Student groups protest democratic position
Students gathered outside Washington Hall to protest the position of vice presidential candidate Senator Joseph Lieberman (D.-Conn.) and the Democratic Party on abortion and capital punishment Tuesday. Among the groups represented were Right to Life, the Progressive Student Alliance (PSA) and the United Muslim Association.
"We wanted to make sure the South Bend community knew … that his record on faith and values was not going to reflect what he was going to say, especially about abortion," said Mandy Reimer, co-president of Notre Dame's Right to Life group. "We knew that he wasn't going to address that issue."
Lieberman did not speak directly on abortion during the course of his speech, despite calls from the balcony demanding that he address the topic.
"What about abortion?" asked seminary candidate Steve Sanchez, who said that Lieberman's voting record supported a "culture of death."
Lieberman did not respond directly to Sanchez's question, stating instead that he would later address the ways in which people of different religious beliefs could work to find common moral ground.
"You made your point and I respect it," said Lieberman in response to Sanchez's repeated questions. "I ask only that you respect my right to continue to speak as I came here to do."
Sanchez declined to comment Tuesday.
Reimer said that Sanchez was not affiliated with Right to Life, which sought to promote a thoughtful, peaceful protest.
"We wish that would not have happened," she said, explaining that the group hoped to dispel popular beliefs that pro-life groups operate in a fanatical manner. "That's what the media wants and they'd concentrate on it if they got it."
Instead, representatives of Right to Life stood in a line outside holding signs bearing statistics on Lieberman's voting record and handed out literature which stated that Lieberman had supported abortion in 66 of 67 votes during his 12 years in the Senate. The Senator's record includes five votes against banning the partial-birth abortion and others for tax-funded abortion on demand and against parental notification, according to National Right to Life.
"[Lieberman] is trying to secure the Catholic vote," said Right to Life member Shelia Payne. "We just want Catholics to know what they're getting into if they vote for him."
Right to Life member Laura Giannuzzi emphasized the University's obligation as a Catholic institution to oppose Lieberman.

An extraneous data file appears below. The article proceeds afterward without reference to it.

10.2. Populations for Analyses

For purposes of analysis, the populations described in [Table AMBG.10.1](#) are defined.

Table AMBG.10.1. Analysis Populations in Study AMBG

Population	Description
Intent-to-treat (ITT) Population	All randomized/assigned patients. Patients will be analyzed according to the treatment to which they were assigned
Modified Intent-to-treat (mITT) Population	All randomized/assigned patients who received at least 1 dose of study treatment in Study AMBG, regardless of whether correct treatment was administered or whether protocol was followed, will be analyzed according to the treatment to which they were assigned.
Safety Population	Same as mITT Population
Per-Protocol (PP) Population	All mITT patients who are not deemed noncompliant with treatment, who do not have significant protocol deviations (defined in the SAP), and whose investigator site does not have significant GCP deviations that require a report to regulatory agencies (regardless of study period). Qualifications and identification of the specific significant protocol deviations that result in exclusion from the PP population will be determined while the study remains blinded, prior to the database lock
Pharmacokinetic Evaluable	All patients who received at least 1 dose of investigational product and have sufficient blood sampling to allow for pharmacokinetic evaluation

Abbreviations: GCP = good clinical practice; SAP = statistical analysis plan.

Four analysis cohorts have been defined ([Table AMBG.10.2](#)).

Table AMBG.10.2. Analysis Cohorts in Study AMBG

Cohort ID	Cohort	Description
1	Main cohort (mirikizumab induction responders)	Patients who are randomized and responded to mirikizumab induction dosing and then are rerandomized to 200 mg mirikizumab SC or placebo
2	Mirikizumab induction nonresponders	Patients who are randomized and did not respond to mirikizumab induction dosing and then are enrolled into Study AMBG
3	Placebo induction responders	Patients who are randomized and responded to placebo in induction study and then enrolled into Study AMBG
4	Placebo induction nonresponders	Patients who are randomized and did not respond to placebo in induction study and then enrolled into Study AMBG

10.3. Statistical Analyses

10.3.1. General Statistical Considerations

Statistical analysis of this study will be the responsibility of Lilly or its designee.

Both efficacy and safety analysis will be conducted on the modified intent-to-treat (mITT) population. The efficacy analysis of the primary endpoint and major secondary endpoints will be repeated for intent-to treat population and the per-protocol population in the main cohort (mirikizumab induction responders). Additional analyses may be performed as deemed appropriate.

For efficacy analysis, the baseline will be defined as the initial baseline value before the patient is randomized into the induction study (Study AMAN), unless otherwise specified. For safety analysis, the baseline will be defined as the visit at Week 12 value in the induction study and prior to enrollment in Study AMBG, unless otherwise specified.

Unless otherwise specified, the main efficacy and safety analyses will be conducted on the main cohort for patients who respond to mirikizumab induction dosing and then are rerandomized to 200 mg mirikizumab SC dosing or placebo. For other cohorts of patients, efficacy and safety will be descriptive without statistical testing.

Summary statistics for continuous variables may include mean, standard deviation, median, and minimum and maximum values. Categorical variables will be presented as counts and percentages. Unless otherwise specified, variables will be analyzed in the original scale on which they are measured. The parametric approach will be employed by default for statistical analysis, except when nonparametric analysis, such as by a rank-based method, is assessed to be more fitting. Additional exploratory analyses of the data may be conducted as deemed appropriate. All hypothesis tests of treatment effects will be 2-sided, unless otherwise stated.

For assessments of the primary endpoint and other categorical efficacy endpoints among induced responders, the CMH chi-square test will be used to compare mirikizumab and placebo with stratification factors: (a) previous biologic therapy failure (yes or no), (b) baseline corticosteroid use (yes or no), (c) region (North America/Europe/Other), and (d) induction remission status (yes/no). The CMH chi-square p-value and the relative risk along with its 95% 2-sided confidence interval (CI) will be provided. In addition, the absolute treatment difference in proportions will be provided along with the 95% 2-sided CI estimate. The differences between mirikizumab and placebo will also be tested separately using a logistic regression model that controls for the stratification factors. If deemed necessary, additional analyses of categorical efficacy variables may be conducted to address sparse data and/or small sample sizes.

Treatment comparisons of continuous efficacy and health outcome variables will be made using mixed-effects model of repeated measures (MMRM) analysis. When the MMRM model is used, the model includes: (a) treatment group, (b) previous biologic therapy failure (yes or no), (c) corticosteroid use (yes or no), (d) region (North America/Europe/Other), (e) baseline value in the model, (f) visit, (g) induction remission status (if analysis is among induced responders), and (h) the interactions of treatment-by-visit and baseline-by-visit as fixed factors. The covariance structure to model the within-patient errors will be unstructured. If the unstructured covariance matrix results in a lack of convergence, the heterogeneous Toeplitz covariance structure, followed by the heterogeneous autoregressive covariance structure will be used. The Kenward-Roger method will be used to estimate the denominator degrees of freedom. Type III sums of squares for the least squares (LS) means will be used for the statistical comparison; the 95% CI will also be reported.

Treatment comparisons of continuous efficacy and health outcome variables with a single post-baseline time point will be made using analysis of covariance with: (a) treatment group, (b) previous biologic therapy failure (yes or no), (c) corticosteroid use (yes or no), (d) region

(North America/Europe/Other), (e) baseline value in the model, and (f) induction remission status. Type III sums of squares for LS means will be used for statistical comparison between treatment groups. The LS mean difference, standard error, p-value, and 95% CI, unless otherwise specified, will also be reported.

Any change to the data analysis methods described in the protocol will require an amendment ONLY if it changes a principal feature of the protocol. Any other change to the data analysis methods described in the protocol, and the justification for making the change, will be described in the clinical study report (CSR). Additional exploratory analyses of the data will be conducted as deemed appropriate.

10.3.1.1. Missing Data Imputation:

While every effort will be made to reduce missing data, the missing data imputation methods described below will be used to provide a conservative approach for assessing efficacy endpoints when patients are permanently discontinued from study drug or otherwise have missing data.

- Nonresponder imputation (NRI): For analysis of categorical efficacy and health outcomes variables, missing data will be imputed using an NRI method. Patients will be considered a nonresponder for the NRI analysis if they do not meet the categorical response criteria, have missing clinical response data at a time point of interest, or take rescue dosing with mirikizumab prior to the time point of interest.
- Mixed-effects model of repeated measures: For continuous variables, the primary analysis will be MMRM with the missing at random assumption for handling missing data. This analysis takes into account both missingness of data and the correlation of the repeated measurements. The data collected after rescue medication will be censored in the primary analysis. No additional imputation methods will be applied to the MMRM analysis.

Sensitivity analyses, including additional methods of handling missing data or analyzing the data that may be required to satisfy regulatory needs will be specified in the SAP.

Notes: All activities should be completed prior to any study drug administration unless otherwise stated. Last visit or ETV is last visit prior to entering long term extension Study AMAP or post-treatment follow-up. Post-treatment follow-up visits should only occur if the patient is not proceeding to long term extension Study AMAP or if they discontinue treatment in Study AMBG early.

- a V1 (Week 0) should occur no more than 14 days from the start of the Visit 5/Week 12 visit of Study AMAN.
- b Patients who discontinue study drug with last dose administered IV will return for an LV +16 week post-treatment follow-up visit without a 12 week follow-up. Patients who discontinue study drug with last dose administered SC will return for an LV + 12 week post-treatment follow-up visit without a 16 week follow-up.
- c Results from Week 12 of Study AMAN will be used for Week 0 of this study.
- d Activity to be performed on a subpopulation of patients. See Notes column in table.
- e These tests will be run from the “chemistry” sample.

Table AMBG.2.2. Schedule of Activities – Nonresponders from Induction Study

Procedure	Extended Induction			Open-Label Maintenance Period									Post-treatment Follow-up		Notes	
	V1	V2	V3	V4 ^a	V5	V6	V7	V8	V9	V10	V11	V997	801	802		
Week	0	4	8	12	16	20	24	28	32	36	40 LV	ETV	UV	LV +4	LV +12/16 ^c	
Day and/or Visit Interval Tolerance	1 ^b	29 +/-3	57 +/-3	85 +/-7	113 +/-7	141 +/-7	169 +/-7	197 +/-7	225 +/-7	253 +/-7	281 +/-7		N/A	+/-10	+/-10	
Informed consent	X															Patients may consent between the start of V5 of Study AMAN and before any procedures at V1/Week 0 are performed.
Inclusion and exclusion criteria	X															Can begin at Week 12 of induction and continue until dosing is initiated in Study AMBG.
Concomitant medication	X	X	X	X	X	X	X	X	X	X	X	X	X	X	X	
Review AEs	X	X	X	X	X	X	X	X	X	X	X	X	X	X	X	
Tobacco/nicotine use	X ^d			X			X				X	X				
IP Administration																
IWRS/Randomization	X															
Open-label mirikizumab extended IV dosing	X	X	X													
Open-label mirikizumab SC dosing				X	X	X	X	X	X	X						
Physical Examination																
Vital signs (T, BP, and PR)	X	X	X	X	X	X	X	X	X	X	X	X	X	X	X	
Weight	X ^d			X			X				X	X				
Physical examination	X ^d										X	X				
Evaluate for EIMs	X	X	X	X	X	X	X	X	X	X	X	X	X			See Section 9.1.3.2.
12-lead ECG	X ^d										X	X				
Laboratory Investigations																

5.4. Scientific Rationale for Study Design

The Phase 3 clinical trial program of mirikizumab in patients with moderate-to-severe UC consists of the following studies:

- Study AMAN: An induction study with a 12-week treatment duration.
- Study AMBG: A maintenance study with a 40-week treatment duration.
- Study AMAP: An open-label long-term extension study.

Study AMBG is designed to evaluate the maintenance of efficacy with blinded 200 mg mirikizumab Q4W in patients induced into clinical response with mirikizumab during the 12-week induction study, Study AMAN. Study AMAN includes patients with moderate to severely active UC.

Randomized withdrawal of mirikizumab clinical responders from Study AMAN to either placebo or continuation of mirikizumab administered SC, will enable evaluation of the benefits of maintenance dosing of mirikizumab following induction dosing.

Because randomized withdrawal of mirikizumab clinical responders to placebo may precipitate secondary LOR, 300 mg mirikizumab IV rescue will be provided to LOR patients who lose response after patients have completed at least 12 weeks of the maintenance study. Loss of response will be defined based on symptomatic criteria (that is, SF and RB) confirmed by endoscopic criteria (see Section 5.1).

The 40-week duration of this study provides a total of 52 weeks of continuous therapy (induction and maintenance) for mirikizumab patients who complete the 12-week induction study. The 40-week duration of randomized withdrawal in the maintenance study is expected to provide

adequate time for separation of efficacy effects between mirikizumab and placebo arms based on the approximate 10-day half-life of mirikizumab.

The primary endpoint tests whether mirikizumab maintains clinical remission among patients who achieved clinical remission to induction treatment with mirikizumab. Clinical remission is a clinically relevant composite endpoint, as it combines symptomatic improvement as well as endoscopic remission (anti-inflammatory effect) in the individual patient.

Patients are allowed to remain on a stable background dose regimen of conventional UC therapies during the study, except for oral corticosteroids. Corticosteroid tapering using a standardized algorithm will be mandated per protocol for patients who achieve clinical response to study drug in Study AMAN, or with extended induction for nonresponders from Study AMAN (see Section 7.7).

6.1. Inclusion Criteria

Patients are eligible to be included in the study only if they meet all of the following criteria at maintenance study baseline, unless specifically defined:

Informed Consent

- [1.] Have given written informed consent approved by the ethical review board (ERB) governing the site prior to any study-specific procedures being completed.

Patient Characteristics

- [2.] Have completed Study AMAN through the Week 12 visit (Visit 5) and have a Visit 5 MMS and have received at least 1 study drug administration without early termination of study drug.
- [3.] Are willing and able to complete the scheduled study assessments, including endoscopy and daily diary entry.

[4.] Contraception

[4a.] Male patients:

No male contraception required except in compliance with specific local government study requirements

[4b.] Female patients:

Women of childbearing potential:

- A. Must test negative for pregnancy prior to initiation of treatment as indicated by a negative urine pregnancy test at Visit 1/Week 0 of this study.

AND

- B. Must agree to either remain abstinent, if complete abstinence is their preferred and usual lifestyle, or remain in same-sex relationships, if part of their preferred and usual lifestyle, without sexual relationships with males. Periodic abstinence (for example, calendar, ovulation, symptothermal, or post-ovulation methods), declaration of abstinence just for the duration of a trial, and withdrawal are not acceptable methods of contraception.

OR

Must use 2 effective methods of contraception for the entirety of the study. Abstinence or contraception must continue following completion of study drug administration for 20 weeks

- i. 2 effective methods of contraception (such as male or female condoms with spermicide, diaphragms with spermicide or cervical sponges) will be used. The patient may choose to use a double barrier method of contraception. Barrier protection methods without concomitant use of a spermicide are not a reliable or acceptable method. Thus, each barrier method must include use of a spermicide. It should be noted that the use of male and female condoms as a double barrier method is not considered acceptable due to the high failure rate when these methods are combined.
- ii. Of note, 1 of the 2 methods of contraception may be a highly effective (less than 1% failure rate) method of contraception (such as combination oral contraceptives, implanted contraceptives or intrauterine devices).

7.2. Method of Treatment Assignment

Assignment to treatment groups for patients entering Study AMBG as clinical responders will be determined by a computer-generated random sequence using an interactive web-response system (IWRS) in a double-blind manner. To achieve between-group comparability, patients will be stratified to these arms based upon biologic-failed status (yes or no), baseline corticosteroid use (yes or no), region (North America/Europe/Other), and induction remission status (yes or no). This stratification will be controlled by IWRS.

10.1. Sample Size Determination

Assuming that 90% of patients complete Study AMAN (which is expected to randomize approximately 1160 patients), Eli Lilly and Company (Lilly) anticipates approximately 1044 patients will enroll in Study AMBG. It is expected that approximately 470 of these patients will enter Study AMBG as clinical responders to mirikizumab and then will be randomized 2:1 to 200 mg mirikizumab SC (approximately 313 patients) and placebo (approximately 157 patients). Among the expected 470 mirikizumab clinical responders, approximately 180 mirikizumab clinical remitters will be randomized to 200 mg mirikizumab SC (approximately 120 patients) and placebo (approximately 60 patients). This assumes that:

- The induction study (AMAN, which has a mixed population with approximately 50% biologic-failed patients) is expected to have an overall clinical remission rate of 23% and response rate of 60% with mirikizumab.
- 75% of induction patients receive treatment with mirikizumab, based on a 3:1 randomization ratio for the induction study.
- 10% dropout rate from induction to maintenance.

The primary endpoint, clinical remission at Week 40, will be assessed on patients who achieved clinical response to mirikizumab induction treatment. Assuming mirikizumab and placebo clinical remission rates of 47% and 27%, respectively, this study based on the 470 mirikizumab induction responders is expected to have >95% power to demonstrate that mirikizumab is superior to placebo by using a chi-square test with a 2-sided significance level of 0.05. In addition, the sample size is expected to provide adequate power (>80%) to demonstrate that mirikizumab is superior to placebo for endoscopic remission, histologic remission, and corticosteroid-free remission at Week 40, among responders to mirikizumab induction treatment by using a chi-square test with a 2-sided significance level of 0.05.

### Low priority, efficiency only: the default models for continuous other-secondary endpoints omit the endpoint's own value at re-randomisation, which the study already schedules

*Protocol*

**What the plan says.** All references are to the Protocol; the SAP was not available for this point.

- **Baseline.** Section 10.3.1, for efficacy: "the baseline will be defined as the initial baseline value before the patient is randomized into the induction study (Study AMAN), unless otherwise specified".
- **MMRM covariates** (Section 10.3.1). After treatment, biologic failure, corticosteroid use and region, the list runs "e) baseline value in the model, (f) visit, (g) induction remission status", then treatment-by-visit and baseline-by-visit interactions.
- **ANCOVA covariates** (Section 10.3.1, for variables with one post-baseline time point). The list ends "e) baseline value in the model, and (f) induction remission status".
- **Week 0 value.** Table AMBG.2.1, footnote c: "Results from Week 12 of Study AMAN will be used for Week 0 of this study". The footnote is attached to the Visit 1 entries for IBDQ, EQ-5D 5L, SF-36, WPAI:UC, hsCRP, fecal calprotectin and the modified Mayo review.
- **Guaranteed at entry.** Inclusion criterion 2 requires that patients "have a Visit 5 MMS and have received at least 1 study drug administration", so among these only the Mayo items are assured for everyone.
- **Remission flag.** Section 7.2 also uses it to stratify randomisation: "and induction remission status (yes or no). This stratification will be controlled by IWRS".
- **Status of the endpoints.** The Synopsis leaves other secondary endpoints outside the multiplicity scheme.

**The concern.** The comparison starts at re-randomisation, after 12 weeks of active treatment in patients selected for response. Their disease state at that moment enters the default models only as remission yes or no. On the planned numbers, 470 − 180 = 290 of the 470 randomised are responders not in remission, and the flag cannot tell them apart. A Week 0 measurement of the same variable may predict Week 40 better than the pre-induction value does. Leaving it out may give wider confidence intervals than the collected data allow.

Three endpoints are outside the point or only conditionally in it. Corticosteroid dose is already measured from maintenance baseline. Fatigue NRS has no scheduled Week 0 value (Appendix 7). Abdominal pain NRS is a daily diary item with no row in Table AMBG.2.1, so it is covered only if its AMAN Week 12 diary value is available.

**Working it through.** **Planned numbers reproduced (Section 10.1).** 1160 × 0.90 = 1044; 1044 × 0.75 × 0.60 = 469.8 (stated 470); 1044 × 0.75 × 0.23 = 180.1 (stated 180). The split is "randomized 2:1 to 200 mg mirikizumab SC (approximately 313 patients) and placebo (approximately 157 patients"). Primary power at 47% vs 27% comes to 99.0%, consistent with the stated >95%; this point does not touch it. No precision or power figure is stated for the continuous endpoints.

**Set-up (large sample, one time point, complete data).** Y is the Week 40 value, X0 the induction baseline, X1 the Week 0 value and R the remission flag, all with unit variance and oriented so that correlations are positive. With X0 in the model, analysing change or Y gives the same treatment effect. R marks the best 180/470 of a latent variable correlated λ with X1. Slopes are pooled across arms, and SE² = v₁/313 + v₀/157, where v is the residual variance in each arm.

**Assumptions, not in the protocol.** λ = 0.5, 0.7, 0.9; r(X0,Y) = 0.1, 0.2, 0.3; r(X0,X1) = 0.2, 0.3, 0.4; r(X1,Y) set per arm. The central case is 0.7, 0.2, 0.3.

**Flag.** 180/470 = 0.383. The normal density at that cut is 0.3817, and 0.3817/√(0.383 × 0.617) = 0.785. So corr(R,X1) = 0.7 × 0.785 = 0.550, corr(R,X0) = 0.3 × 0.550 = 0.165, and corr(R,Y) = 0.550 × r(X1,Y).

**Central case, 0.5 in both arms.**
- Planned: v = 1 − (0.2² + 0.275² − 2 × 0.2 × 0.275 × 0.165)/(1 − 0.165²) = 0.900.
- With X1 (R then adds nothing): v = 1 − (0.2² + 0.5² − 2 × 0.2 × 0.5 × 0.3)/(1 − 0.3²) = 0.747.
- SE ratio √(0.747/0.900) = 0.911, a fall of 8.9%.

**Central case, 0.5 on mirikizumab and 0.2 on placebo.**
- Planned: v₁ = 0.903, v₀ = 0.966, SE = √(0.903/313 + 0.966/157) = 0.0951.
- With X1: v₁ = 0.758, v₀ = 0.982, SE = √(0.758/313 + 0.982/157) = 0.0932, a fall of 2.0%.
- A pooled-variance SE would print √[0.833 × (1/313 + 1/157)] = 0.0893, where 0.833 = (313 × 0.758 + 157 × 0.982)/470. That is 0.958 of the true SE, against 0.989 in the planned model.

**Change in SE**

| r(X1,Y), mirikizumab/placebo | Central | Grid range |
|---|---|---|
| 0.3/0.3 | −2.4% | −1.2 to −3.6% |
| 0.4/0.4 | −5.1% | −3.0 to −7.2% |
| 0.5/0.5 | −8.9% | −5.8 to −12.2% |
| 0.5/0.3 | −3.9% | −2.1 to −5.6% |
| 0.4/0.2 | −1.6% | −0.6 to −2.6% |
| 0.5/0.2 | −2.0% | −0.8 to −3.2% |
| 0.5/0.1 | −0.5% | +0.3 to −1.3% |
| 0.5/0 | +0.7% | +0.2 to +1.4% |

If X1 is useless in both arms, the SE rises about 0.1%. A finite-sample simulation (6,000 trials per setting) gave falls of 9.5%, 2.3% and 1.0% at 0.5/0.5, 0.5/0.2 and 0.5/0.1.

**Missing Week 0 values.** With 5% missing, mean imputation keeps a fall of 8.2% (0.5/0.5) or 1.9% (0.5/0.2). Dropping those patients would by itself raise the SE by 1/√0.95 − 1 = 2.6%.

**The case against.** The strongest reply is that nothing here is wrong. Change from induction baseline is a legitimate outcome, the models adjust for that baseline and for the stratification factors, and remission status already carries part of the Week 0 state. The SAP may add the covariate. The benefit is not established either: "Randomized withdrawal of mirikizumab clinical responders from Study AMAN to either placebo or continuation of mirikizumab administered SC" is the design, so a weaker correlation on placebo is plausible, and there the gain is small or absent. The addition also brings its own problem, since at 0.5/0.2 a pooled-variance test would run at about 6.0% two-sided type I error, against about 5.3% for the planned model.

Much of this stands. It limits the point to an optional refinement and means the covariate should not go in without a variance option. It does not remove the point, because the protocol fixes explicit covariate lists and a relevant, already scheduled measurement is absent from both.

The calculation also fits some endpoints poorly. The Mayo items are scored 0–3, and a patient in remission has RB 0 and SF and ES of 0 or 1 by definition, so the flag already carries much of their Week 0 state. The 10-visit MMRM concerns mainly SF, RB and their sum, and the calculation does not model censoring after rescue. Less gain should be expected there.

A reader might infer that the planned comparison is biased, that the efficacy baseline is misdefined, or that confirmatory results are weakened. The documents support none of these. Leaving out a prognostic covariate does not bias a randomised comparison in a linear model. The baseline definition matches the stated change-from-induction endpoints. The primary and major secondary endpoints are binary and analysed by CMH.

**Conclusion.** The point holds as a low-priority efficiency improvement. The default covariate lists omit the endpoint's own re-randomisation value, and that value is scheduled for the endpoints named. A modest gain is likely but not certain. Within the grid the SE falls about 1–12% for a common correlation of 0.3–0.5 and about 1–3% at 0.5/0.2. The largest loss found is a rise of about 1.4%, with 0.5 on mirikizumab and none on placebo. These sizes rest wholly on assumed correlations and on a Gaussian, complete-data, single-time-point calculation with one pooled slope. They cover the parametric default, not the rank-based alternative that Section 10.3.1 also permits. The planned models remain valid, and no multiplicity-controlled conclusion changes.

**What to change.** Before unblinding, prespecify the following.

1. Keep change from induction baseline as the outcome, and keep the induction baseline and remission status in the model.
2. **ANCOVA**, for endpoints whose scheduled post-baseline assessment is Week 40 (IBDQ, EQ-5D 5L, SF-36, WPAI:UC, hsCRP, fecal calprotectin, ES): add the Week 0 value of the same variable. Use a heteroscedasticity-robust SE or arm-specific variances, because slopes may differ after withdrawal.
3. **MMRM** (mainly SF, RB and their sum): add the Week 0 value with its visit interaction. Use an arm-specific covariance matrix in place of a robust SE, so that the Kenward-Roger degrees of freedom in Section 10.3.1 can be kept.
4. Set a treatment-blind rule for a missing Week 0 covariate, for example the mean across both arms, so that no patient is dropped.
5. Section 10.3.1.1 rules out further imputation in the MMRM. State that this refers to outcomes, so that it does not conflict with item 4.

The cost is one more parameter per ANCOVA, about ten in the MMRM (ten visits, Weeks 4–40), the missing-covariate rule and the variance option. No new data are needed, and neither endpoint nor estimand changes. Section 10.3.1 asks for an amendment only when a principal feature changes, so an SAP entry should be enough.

"As a Catholic university, we have to speak out against the partial-birth abortion," she said. "It's one of the great evils of our time and we have to do something about it."
The group was successful, said Reimer, who noted that the protest's primary goal was to promote awareness.
"A lot of people were surprised because Lieberman has claimed to be pro-life," she said. "It changed some people's minds."
Also present were PSA members who chose to focus on the death penalty to emphasize the major parties' failure to address a number of moral issues in modern America.
"We're not protesting Lieberman. We're protesting the Democratic party and its policies," said PSA member Paul Graham. "We're focusing on the death penalty, how it's racist and how it's wrong."
PSA members carried signs comparing the prison population of 1970, which included 200,000 of the nation's 200 million citizens, to the 1999 numbers of 1.25 million and 275 million. Members also said that an African-American man who kills a white man is 11 times more likely to receive the death penalty than while man who murders a black man. Member Aaron Kreider noted that the Clinton administration has increased the number of crimes punishable by the death penalty from two to 60 and that the U.S. has one of the highest incarceration rates in the world.
The PSA has similar concerns about the Republican ticket.
The two-party system causes candidates to compromise and adopt less extreme positions to win the votes of critical swing voters and battle-ground states, explained PSA member Joe Smith.
"The focus on the issues has been eliminated because they're working so hard to win," he said. "It's actually ridiculous."
Krider said that the protest succeeded in bringing the group's concerns to the attention of those attending the speech, though the presence of multiple groups with differing agendas resulted in a disjointed event.
"[We wanted] a coherency of a message," said Kreider. "Ideally, the protesters would have been more focused."
Still, Krieder said that the PSA succeeded in getting its message out because a number of lecture attendees were surprised and informed by the PSA's information.
All News Stories for Wednesday, October 25, 2000